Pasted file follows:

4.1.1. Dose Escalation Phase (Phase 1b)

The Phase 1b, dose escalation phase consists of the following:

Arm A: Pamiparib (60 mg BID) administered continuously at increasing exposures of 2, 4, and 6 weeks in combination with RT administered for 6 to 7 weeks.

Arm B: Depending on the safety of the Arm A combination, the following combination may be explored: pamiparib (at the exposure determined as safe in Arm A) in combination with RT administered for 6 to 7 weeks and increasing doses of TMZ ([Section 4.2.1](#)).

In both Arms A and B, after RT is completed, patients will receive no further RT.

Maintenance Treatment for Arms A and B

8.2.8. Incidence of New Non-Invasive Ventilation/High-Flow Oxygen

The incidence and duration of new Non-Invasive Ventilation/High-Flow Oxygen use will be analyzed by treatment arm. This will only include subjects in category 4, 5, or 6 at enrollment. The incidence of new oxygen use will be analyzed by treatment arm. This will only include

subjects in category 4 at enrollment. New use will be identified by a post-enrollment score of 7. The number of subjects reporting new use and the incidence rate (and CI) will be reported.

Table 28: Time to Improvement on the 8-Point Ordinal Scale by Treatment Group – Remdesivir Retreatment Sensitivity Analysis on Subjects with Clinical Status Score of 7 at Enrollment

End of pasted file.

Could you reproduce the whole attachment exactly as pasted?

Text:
4.1.1. Dose Escalation Phase (Phase 1b)

The Phase 1b, dose escalation phase consists of the following:

Arm A: Pamiparib (60 mg BID) administered continuously at increasing exposures of 2, 4, and 6 weeks in combination with RT administered for 6 to 7 weeks.

Arm B: Depending on the safety of the Arm A combination, the following combination may be explored: pamiparib (at the exposure determined as safe in Arm A) in combination with RT administered for 6 to 7 weeks and increasing doses of TMZ ([Section 4.2.1](#)).

In both Arms A and B, after RT is completed, patients will receive no further RT.

Maintenance Treatment for Arms A and B

8.2.8. Incidence of New Non-Invasive Ventilation/High-Flow Oxygen

The incidence and duration of new Non-Invasive Ventilation/High-Flow Oxygen use will be analyzed by treatment arm. This will only include subjects in category 4, 5, or 6 at enrollment. The incidence of new oxygen use will be analyzed by treatment arm. This will only include

subjects in category 4 at enrollment. New use will be identified by a post-enrollment score of 7. The number of subjects reporting new use and the incidence rate (and CI) will be reported.

Table 28: Time to Improvement on the 8-Point Ordinal Scale by Treatment Group – Remdesivir Retreatment Sensitivity Analysis on Subjects with Clinical Status Score of 7 at Enrollment